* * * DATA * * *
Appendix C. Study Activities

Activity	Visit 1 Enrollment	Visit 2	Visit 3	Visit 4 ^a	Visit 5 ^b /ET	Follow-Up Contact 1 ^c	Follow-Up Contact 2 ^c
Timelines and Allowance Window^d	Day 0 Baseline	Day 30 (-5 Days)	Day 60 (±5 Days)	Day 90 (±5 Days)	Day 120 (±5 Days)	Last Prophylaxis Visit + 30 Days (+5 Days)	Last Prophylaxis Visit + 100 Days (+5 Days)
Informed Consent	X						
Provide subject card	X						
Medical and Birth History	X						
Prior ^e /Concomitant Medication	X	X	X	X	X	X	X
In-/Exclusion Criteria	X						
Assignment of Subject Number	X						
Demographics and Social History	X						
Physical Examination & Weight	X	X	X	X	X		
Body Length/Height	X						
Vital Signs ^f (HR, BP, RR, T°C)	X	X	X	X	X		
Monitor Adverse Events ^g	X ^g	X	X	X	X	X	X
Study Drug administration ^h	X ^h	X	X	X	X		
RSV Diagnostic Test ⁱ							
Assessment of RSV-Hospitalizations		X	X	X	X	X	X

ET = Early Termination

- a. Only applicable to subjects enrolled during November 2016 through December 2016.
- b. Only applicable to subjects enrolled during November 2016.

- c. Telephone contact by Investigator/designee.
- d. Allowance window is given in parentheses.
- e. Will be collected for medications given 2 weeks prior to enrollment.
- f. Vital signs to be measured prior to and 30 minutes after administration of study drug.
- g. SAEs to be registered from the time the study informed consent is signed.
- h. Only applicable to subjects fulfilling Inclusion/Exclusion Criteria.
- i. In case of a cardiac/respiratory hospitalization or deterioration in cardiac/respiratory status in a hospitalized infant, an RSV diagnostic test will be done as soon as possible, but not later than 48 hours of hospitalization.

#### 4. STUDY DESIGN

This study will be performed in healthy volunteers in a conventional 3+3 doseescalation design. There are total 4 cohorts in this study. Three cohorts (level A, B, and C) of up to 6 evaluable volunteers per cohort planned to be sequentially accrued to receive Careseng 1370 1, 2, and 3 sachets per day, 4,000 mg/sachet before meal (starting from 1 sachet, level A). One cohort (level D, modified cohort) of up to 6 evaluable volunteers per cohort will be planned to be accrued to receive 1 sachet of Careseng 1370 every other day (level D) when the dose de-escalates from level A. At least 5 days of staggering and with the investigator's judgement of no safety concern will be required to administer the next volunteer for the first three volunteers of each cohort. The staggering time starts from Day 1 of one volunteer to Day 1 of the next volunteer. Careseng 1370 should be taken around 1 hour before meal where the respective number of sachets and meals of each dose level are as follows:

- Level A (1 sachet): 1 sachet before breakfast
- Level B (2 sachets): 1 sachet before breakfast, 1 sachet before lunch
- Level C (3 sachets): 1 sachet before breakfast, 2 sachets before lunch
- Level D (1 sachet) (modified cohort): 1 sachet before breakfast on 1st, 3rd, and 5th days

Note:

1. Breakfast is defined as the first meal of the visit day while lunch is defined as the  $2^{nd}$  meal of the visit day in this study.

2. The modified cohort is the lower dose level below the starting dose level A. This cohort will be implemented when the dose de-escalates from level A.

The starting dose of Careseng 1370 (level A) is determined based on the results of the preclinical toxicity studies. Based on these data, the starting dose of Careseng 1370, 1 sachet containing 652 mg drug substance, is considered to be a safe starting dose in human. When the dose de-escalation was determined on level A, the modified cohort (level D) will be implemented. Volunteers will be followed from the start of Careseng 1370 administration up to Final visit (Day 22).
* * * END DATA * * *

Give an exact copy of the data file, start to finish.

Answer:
Appendix C. Study Activities

Activity	Visit 1 Enrollment	Visit 2	Visit 3	Visit 4 ^a	Visit 5 ^b /ET	Follow-Up Contact 1 ^c	Follow-Up Contact 2 ^c
Timelines and Allowance Window^d	Day 0 Baseline	Day 30 (-5 Days)	Day 60 (±5 Days)	Day 90 (±5 Days)	Day 120 (±5 Days)	Last Prophylaxis Visit + 30 Days (+5 Days)	Last Prophylaxis Visit + 100 Days (+5 Days)
Informed Consent	X						
Provide subject card	X						
Medical and Birth History	X						
Prior ^e /Concomitant Medication	X	X	X	X	X	X	X
In-/Exclusion Criteria	X						
Assignment of Subject Number	X						
Demographics and Social History	X						
Physical Examination & Weight	X	X	X	X	X		
Body Length/Height	X						
Vital Signs ^f (HR, BP, RR, T°C)	X	X	X	X	X		
Monitor Adverse Events ^g	X ^g	X	X	X	X	X	X
Study Drug administration ^h	X ^h	X	X	X	X		
RSV Diagnostic Test ⁱ							
Assessment of RSV-Hospitalizations		X	X	X	X	X	X

ET = Early Termination

- a. Only applicable to subjects enrolled during November 2016 through December 2016.
- b. Only applicable to subjects enrolled during November 2016.

- c. Telephone contact by Investigator/designee.
- d. Allowance window is given in parentheses.
- e. Will be collected for medications given 2 weeks prior to enrollment.
- f. Vital signs to be measured prior to and 30 minutes after administration of study drug.
- g. SAEs to be registered from the time the study informed consent is signed.
- h. Only applicable to subjects fulfilling Inclusion/Exclusion Criteria.
- i. In case of a cardiac/respiratory hospitalization or deterioration in cardiac/respiratory status in a hospitalized infant, an RSV diagnostic test will be done as soon as possible, but not later than 48 hours of hospitalization.

#### 4. STUDY DESIGN

This study will be performed in healthy volunteers in a conventional 3+3 doseescalation design. There are total 4 cohorts in this study. Three cohorts (level A, B, and C) of up to 6 evaluable volunteers per cohort planned to be sequentially accrued to receive Careseng 1370 1, 2, and 3 sachets per day, 4,000 mg/sachet before meal (starting from 1 sachet, level A). One cohort (level D, modified cohort) of up to 6 evaluable volunteers per cohort will be planned to be accrued to receive 1 sachet of Careseng 1370 every other day (level D) when the dose de-escalates from level A. At least 5 days of staggering and with the investigator's judgement of no safety concern will be required to administer the next volunteer for the first three volunteers of each cohort. The staggering time starts from Day 1 of one volunteer to Day 1 of the next volunteer. Careseng 1370 should be taken around 1 hour before meal where the respective number of sachets and meals of each dose level are as follows:

- Level A (1 sachet): 1 sachet before breakfast
- Level B (2 sachets): 1 sachet before breakfast, 1 sachet before lunch
- Level C (3 sachets): 1 sachet before breakfast, 2 sachets before lunch
- Level D (1 sachet) (modified cohort): 1 sachet before breakfast on 1st, 3rd, and 5th days

Note:

1. Breakfast is defined as the first meal of the visit day while lunch is defined as the  $2^{nd}$  meal of the visit day in this study.

2. The modified cohort is the lower dose level below the starting dose level A. This cohort will be implemented when the dose de-escalates from level A.

The starting dose of Careseng 1370 (level A) is determined based on the results of the preclinical toxicity studies. Based on these data, the starting dose of Careseng 1370, 1 sachet containing 652 mg drug substance, is considered to be a safe starting dose in human. When the dose de-escalation was determined on level A, the modified cohort (level D) will be implemented. Volunteers will be followed from the start of Careseng 1370 administration up to Final visit (Day 22).